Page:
v$sqlarea
DBAsupport.com Forums - Powered by vBulletin
Page 1 of 2 12 LastLast
Results 1 to 10 of 13

Thread: v$sqlarea

  1. #1
    Join Date
    Jun 2000
    Location
    Madrid, Spain
    Posts
    7,448
    Hi

    Does anyone know how to show sql_text in v$sqlarea fully? I have tried sqlplus and toad and I always get truncated results :0

    And I dont get all the SQL statements from one user if I query v$sqlarea...

    [Edited by pando on 03-05-2001 at 12:25 PM]

  2. #2
    Join Date
    Nov 2000
    Location
    Baltimore, MD USA
    Posts
    1,339
    Unfortunately, that's because v$SQLArea only holds truncated text. If you want the full test, you will need to use v$SQLText, which holds the full statements, but broken into little chunks. I have a query to join them lying around somewhere. I'll post it if I find it.

    Also, this view is of a cache, basically, and statements get cached out. This would most likely explain why you don't get all the SQL you would like to from it.

    HTH,

    - Chris

  3. #3
    Join Date
    Jun 2000
    Location
    Madrid, Spain
    Posts
    7,448
    Well the strange thing is that with Quest Spotlight for Oracle I can see all the sql statement issued by the user but from sqlplus if I issue

    select username, buffer_gets, substr(sql_text, 1, 4000)
    from v$sqlarea b, v$session a
    where b.address=a.sql_address
    and username='XXXX'
    order by buffer_gets desc

    I only see about 8 queries when there are about 30 (and all fully)!
    And i can not find out which table is Spotlight quering to get those results :o

    [Edited by pando on 03-05-2001 at 12:45 PM]

  4. #4
    Join Date
    Nov 2000
    Location
    Baltimore, MD USA
    Posts
    1,339
    You could always SELECT * FROM V$SQLAREA WHERE SQL_TEXT LIKE '%V$%' to see all the selects against the dynamic performance views. This should allow you to find the query that Spotlight is using.

    As for the query you are using, it looks a little suspect. There is only one entry per connection in v$session, hence only one SQL_Address. Why would you expect this singular SQL_Address to point to all the statements this session has run? This just doesn't seem to make sense, but it could just be me :). I would expect that this would point to the current or latest statement that the session ran.

    - Chris

    [Edited by chrisrlong on 03-05-2001 at 01:55 PM]

  5. #5
    Join Date
    Oct 2000
    Location
    Dallas:TX:USA
    Posts
    407
    try this --

    SELECT T.SQL_TEXT FROM V$SQLTEXT T, V$SESSION S WHERE S.SID = 100 AND S.SQL_ADDRESS=T.ADDRESS ORDER BY T.PIECE

    If you don't know the SID, you will have to use the username etc. to filter.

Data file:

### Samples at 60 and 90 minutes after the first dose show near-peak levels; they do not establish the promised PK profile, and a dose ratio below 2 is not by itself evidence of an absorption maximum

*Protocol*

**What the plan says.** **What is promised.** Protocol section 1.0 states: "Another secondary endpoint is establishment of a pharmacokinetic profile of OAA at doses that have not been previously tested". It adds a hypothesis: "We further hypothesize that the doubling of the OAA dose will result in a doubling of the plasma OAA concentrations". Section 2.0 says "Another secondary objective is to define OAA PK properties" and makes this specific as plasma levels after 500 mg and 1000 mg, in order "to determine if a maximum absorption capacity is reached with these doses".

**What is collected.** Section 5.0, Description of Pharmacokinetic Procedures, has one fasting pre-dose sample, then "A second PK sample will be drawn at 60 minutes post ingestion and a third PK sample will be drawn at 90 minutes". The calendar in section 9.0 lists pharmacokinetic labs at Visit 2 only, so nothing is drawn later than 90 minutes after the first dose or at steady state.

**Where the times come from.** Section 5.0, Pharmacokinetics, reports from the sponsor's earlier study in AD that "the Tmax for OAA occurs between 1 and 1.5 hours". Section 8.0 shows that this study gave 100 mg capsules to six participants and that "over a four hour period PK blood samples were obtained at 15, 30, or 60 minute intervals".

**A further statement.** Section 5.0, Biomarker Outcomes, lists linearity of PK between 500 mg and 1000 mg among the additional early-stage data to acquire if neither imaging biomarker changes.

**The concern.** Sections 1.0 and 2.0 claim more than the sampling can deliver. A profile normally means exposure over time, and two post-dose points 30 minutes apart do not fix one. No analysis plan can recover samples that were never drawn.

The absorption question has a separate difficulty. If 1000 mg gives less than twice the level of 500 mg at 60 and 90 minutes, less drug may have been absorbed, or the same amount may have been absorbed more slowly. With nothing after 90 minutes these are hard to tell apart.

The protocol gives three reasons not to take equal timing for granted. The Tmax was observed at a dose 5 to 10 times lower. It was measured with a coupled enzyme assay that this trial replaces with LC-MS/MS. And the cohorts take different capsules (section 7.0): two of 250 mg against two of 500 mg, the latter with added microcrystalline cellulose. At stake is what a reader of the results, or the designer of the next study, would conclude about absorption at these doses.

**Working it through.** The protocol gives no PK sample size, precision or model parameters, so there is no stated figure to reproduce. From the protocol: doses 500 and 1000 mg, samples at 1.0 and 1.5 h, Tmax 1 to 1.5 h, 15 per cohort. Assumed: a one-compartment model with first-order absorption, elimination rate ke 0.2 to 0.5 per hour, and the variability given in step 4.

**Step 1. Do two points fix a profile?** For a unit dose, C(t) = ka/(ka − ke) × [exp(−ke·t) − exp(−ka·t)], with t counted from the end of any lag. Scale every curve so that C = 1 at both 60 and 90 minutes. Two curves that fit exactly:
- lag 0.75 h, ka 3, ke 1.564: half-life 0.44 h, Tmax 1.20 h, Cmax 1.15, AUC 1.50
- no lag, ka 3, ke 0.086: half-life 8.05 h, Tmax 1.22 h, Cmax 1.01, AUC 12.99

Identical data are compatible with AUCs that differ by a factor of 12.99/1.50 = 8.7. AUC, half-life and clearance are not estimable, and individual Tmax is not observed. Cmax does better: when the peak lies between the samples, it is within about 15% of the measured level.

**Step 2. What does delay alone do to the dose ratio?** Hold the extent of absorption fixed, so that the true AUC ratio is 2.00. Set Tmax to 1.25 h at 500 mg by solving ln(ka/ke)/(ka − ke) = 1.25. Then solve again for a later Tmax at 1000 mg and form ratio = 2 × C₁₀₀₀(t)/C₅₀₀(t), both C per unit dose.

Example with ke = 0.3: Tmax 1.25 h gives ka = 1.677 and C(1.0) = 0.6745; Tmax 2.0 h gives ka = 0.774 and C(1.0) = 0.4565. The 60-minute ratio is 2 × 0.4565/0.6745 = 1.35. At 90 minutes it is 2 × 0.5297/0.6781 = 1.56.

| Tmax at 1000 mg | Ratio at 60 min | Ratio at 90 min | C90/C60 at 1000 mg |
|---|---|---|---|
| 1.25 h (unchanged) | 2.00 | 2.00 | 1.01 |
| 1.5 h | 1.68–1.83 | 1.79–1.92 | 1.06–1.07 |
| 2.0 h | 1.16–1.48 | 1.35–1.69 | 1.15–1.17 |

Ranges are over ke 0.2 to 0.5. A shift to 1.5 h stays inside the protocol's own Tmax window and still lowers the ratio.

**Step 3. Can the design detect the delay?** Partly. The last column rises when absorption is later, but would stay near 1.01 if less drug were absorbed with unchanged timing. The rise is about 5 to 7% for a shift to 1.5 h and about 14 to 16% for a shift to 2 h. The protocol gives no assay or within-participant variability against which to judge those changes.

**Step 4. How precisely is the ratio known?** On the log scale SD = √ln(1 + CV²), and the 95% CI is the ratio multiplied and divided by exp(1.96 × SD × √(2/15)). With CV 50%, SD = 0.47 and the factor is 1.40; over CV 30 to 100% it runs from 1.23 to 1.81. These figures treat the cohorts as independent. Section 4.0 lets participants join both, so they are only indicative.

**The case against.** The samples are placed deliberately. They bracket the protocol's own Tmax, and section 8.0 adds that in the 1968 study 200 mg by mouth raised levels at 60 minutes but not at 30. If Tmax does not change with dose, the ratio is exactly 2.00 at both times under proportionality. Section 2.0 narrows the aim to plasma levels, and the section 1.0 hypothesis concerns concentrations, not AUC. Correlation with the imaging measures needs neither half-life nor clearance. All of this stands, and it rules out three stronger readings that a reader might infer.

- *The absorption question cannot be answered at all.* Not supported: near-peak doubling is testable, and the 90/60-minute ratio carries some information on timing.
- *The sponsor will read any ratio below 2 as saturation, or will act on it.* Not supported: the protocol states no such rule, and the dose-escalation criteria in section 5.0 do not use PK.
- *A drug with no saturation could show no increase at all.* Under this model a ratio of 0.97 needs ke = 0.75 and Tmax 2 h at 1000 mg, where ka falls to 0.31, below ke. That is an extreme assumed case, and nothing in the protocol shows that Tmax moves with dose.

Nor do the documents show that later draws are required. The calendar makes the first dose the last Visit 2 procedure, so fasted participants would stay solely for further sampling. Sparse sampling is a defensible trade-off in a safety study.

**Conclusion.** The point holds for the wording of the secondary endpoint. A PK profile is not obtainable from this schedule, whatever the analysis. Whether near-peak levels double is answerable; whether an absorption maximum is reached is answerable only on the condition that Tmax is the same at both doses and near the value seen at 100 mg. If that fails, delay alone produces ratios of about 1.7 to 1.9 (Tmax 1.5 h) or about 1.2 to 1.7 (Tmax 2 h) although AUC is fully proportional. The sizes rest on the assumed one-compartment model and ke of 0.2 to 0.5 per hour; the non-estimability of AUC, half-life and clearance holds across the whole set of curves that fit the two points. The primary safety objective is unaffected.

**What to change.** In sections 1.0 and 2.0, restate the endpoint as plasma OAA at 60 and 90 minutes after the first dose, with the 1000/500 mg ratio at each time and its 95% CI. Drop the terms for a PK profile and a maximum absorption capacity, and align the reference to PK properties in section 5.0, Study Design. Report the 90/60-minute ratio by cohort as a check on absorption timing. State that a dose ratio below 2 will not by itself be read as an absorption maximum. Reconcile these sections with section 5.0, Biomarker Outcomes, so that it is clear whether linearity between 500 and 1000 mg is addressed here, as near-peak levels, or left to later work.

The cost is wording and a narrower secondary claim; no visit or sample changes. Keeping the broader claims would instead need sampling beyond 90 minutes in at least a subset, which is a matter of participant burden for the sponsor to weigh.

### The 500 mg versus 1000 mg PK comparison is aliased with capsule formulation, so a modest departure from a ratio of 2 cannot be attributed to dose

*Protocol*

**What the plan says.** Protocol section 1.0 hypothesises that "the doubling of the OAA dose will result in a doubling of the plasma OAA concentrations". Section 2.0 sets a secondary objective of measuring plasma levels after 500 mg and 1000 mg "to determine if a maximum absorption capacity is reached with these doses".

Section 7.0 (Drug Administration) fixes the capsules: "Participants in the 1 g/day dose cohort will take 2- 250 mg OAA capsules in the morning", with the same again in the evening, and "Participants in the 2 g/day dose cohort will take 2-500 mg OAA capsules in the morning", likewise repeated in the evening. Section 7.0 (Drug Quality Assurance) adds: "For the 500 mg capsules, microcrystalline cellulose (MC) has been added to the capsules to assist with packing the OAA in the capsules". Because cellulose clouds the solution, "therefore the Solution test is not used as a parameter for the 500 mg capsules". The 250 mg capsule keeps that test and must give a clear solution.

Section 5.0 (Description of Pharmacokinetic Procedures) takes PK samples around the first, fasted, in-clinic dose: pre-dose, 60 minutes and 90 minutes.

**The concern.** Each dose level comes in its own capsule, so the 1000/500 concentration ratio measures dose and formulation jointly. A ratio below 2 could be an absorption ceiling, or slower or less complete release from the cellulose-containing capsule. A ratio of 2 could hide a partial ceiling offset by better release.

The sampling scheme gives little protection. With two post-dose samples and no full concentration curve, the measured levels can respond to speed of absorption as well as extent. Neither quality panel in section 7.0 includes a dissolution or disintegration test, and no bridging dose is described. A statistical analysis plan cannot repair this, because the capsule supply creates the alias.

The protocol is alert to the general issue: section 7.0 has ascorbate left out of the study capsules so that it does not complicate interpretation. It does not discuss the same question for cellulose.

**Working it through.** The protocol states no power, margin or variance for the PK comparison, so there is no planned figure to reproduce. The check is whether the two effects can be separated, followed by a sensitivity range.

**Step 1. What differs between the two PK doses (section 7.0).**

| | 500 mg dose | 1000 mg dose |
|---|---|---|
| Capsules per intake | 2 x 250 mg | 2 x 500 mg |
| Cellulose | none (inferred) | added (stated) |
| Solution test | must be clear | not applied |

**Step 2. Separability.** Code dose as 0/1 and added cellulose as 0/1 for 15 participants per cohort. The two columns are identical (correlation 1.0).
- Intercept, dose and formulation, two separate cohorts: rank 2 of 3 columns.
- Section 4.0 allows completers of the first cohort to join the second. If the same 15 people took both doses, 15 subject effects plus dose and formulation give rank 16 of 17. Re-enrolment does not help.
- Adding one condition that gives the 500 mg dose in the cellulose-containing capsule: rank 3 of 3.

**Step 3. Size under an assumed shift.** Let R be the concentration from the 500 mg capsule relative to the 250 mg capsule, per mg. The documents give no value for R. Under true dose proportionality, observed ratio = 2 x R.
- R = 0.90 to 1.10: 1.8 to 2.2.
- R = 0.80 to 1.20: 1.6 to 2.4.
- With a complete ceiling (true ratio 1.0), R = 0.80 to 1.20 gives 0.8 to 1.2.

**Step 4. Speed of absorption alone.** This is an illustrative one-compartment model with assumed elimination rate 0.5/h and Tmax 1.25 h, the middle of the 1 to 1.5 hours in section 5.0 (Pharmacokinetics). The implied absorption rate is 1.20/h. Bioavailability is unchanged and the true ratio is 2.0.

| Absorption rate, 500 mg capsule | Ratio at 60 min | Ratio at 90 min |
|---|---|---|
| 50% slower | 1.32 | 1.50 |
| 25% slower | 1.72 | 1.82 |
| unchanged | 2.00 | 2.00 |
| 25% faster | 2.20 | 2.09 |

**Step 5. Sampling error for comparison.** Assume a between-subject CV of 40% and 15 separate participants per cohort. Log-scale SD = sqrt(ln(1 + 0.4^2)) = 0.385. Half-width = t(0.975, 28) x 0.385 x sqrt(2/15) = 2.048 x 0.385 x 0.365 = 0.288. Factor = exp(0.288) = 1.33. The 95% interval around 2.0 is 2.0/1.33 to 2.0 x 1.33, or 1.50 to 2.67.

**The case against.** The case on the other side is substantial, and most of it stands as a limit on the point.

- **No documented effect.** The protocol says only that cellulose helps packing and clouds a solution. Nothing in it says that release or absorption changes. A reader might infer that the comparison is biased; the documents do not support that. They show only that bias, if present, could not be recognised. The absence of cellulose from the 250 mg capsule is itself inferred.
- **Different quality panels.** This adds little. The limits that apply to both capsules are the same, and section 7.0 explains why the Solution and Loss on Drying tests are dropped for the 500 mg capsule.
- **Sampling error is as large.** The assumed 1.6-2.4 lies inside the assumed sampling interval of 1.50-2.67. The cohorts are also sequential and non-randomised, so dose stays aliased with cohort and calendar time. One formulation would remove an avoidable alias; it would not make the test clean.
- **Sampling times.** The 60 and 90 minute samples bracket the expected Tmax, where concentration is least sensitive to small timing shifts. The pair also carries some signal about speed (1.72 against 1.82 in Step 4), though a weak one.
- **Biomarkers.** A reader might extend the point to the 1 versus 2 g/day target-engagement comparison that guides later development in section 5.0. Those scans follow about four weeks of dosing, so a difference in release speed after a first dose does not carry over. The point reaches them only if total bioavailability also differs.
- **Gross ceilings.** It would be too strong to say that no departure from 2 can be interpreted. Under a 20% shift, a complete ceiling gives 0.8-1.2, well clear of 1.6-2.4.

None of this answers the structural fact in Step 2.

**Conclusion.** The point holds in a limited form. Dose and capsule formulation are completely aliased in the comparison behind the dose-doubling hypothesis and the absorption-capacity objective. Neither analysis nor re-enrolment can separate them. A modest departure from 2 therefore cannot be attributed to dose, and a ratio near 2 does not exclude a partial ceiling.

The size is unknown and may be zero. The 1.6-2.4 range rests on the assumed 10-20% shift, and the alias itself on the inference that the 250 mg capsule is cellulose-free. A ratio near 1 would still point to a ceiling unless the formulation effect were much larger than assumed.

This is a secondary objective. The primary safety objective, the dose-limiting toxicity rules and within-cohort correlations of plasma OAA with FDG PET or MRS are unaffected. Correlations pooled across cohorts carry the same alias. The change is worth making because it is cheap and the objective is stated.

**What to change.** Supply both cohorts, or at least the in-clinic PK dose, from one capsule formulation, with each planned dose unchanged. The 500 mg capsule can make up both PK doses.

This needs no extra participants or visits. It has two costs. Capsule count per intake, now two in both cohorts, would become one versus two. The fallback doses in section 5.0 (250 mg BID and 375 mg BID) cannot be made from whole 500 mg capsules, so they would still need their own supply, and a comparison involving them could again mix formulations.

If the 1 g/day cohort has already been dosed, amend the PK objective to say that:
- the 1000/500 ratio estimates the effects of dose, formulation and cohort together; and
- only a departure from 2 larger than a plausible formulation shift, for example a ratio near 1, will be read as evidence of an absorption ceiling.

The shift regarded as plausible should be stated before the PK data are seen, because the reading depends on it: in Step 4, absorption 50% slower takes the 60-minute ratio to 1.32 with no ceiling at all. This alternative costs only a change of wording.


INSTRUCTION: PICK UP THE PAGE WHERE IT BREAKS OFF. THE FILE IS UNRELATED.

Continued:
- Rajeev


    Rajeev Suri

  6. #6
    Join Date
    Jun 2000
    Location
    Madrid, Spain
    Posts
    7,448
    I think sql_address and address corresponds to each other so hash_value and sql_hash_value because i queried both views v$session and v$sqlarea and checked for those values and the results of the query I issued made sense since all of them were issued but then again a lot were missing!

    Rsuri I still cant see all te sql_text with that query :o

  7. #7
    Join Date
    Nov 2000
    Posts
    344
    Pando,

    If you match the rows to v$sqltext_with_newlines instead of v$sql_text then the sql text will be formatted as the user entered it rather than all mashed together..

    -John

  8. #8
    Join Date
    Jun 2000
    Location
    Madrid, Spain
    Posts
    7,448
    Well I am trying to find the offensive SQL statements that's why I am querying v$sqlarea, v$sqltext_with_newlines I used it to find the last statement issued by an user...

  9. #9
    Join Date
    Nov 2000
    Posts
    344
    Pando,

    take the value out of the ADDRESS column out of the row in V$SQL you are interested in and use it in this query...

    select sql_text
    from sys.v_$sqltext_with_newlines
    where address = :addr
    ORDER BY piece

    forget the HASH_ columns. they don't always match up so well. I don't understand why, but they don't.

    -John

  10. #10
    Join Date
    Nov 2000
    Posts
    344
    EZSQL (www.ezsql.net) has a really easy interface for finding the bad queries... then you can right-click any of the queries to see the full text, or get an explain plan...


Posting Permissions

  • You may not post new threads
  • You may not post replies
  • You may not post attachments
  • You may not edit your posts
  •  



Click Here to Expand Forum to Full Width